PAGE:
We are always talking about the rift between Turkey and Greece, but there is another crack that is perhaps more serious: the one between Greece and Germany.

Even back in 2017, when I first relocated to Greece, I was astonished by the prevalence of anti-German sentiment.

A 2016 study by the think-tank ELIAMEP revealed that, when it came to negative perceptions, Turkey ranked first with around 80% “disliking” the country, but Germany was a close contender, making the top three.

Back then, negative attitudes by Greeks towards Germany were a residue of the financial crisis period: the social and economic pains inflicted by the stringent austerity program were perceived to be Germany’s fault. 

So far, Germany could not care less: despite lip service to Athens, it is no secret that Berlin cares more about accommodating Ankara’s whims and wishes.

On August 25, Germany’s Foreign Minister Heiko Maas will be jetting between Athens and Ankara to conduct shuttle diplomacy. Maas’ target is to kick off a dialogue meeting between Greece and Turkey some time next week.

Despite the occasional flare-ups in the Aegean, recent ones of which have become quite serious, Germany’s agenda has not been disrupted.

Berlin’s intention was to pick up the Greece-Turkey negotiations in September and they are sticking to the time frame they set. So, all is fine and right on track for Germany.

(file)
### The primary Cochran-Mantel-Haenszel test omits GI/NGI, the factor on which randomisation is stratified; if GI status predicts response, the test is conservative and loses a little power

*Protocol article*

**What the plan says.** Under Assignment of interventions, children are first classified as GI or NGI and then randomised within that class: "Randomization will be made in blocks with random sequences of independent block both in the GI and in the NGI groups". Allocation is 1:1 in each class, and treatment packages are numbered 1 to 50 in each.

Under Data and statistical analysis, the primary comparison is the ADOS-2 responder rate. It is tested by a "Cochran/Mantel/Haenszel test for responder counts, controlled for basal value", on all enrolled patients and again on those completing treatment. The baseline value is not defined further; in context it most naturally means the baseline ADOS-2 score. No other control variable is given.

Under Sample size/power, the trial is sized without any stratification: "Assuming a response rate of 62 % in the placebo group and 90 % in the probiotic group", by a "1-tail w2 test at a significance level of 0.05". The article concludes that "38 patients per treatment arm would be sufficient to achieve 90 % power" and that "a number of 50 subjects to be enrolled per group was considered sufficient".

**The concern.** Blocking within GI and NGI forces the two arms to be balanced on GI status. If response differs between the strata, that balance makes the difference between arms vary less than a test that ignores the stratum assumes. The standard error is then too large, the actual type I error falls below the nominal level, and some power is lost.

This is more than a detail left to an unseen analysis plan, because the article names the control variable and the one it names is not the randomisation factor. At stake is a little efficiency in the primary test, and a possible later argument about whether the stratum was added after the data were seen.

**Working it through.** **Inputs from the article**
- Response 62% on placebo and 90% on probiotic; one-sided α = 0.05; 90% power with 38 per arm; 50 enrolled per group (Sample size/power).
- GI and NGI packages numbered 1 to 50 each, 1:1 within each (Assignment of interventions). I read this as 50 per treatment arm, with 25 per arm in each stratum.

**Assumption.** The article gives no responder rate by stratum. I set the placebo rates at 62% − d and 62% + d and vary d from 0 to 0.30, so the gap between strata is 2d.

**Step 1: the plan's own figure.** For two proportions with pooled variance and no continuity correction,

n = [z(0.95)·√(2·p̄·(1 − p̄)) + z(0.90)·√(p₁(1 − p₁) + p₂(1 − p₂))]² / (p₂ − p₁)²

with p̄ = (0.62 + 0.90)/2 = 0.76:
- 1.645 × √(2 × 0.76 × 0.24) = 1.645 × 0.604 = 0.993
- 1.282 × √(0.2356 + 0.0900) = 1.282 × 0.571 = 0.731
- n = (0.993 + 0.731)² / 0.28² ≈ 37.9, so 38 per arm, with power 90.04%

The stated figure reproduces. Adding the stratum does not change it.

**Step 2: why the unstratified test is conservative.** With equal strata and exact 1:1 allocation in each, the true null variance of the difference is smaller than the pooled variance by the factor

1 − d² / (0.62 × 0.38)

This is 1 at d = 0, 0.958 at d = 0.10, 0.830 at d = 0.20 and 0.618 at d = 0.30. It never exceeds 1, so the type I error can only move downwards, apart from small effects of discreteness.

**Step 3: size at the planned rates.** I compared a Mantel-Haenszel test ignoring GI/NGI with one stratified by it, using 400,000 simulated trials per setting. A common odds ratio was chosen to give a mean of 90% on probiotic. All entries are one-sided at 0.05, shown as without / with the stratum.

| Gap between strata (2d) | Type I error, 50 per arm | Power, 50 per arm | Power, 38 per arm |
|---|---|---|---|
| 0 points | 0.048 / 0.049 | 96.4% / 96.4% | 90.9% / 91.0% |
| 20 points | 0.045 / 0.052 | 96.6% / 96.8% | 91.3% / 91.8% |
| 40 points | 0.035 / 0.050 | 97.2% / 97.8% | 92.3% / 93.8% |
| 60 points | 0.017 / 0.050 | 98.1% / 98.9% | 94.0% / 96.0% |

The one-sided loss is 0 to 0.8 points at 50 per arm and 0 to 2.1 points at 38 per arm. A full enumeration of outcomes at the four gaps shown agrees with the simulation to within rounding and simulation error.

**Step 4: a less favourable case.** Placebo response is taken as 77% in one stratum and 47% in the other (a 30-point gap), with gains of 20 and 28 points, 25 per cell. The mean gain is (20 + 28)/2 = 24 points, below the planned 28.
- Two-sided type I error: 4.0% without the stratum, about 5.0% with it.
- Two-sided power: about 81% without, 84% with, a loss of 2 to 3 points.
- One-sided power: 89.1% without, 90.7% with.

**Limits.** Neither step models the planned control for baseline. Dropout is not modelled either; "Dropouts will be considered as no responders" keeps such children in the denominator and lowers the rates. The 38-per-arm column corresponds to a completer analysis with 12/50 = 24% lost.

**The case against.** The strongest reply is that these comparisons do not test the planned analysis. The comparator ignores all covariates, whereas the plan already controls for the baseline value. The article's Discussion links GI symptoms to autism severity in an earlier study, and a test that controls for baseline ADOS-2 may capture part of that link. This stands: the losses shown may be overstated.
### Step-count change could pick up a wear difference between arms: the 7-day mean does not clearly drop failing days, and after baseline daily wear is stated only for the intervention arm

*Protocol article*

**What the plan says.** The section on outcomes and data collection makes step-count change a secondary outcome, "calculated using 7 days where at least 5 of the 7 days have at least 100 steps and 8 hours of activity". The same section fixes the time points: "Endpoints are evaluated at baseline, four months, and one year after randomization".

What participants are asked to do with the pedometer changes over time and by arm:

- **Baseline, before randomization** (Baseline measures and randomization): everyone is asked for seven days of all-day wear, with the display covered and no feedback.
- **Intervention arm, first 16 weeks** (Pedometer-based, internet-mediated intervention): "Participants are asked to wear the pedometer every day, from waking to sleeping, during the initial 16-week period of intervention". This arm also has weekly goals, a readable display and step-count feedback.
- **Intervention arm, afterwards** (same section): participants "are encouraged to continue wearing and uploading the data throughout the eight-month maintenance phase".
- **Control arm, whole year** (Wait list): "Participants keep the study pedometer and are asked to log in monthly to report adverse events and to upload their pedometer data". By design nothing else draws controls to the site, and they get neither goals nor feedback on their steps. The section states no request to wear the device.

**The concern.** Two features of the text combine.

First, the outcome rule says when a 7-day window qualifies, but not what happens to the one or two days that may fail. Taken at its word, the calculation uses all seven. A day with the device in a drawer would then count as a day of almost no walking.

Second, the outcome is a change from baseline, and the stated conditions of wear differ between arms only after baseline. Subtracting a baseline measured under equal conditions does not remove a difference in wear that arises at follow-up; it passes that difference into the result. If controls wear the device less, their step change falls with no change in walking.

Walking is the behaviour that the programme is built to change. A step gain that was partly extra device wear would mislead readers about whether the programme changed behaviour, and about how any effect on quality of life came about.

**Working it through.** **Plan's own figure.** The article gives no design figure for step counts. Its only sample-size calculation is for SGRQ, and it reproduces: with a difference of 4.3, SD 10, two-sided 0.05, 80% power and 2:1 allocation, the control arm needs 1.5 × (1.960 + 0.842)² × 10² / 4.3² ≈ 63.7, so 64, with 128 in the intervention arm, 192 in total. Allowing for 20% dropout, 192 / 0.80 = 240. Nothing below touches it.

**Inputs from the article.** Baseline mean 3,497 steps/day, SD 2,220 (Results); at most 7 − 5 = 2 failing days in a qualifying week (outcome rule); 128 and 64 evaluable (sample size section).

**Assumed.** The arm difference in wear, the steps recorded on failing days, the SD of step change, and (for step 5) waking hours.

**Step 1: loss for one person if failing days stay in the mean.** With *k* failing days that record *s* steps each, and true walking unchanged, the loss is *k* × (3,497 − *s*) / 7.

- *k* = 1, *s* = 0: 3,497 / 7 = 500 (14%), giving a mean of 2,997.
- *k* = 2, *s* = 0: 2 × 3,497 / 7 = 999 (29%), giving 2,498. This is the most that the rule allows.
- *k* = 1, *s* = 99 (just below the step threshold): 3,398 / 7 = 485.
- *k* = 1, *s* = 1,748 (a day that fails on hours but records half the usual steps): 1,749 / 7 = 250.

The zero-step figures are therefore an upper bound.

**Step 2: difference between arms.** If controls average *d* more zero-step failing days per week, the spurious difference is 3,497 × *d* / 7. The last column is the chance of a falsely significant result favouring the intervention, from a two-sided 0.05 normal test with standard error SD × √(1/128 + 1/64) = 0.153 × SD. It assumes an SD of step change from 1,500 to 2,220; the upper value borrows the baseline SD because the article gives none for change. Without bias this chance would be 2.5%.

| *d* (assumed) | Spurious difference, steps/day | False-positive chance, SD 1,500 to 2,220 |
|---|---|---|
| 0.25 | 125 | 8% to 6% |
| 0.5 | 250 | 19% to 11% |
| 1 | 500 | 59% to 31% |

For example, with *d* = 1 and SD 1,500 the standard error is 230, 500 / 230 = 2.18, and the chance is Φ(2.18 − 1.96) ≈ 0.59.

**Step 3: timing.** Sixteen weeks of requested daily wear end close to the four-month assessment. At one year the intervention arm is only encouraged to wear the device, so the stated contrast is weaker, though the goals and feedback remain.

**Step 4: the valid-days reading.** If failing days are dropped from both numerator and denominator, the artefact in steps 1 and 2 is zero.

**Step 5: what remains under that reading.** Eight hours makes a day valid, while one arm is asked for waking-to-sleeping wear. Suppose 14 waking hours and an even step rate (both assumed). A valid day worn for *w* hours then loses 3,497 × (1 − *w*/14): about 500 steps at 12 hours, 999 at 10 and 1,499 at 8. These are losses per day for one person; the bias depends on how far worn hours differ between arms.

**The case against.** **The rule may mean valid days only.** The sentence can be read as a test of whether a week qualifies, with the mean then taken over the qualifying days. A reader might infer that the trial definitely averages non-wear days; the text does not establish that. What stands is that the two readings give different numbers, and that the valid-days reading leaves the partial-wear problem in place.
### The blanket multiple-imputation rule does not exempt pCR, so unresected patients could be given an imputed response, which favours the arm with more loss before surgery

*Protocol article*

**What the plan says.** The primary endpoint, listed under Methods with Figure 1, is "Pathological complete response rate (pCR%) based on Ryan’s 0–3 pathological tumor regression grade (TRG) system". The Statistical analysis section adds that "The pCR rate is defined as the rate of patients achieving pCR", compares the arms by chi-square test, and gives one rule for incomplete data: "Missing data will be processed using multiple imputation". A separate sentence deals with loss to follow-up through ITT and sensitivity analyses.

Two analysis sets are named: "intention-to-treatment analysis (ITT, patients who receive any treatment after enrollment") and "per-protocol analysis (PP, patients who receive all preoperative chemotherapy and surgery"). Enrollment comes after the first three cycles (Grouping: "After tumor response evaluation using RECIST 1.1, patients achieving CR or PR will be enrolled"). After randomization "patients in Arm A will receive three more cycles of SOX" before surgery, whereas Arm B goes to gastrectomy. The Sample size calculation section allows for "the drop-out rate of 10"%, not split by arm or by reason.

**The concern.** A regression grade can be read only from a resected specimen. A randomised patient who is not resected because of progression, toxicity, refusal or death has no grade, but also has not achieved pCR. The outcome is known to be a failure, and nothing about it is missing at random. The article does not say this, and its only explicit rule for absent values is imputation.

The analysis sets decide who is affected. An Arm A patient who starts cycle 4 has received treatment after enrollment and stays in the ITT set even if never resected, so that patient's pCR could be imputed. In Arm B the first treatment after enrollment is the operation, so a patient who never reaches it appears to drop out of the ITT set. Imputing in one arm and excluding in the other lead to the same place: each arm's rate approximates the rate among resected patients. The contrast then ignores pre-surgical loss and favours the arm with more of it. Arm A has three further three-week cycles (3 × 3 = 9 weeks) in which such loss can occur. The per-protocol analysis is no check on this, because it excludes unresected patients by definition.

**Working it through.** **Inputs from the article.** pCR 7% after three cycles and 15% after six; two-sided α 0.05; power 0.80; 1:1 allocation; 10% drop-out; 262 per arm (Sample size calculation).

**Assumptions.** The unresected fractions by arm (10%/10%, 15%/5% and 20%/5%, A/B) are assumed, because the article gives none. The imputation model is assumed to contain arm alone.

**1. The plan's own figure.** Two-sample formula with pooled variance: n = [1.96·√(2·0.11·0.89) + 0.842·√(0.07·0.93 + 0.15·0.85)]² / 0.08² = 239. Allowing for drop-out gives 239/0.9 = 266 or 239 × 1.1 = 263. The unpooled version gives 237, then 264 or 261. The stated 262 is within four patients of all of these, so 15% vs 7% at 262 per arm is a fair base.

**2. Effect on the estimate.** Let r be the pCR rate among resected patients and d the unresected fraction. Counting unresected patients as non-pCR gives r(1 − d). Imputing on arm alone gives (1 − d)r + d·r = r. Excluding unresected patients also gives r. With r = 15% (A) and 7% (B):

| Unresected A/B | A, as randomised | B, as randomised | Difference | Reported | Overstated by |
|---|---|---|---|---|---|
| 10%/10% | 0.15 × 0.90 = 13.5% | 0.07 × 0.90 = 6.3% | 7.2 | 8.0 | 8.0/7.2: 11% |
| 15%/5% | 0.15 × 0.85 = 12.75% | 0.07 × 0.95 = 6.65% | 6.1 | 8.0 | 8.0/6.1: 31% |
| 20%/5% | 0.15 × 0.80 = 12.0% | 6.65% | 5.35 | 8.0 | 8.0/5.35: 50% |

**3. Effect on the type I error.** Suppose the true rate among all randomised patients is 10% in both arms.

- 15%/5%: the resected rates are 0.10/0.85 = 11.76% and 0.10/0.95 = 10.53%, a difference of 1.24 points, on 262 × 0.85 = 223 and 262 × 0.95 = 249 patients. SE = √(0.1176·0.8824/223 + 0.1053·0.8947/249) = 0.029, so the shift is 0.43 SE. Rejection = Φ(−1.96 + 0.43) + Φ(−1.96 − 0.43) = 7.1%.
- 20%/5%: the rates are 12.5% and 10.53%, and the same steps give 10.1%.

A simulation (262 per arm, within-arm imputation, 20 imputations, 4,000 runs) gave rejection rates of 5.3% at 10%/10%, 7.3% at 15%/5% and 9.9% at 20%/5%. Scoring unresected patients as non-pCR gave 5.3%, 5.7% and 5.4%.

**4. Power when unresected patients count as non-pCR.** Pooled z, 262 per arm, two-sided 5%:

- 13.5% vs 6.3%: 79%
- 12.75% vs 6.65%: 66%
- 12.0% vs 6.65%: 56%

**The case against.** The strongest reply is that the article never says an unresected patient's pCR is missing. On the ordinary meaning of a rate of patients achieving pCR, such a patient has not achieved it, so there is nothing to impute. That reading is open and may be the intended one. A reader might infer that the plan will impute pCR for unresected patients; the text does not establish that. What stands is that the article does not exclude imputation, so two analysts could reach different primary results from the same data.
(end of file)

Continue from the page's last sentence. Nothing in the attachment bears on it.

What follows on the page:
However, Greece’s patience is running thin, and instead of sitting idly by, Athens is trying to jolt Germany through its political rights within the European Union.

Greece blocked a joint statement on Belarus specifically to display its annoyance with Germany on the Eastern Mediterranean standoff.

Athens’ blockade did make a difference: the EU could not issue a joint declaration on Belarus endorsed by the 27 member states’ foreign ministers, and instead had to opt for a statement by High Commissioner Josep Borrell. 

If Greece’s frustrations with Germany grow further, evidently Greece will push further as well through “stepping-on-toes” type overtures, both within the EU framework and outside of it.

Just as Maas will be touring Ankara and Athens, the Greek Navy and Air Force will be conducting a military exercise equipped with live ammunition.

The exercise’s location coincides with the area where Turkey issued the navigational message Navtex to demarcate boundaries for conducting hydrocarbon research with the seismic vessel Oruç Reis — accompanied by Turkish frigates.

Turkey extended the Navtex it issued until August 27, and the Greek military’s exercise in the area will last until that day, too.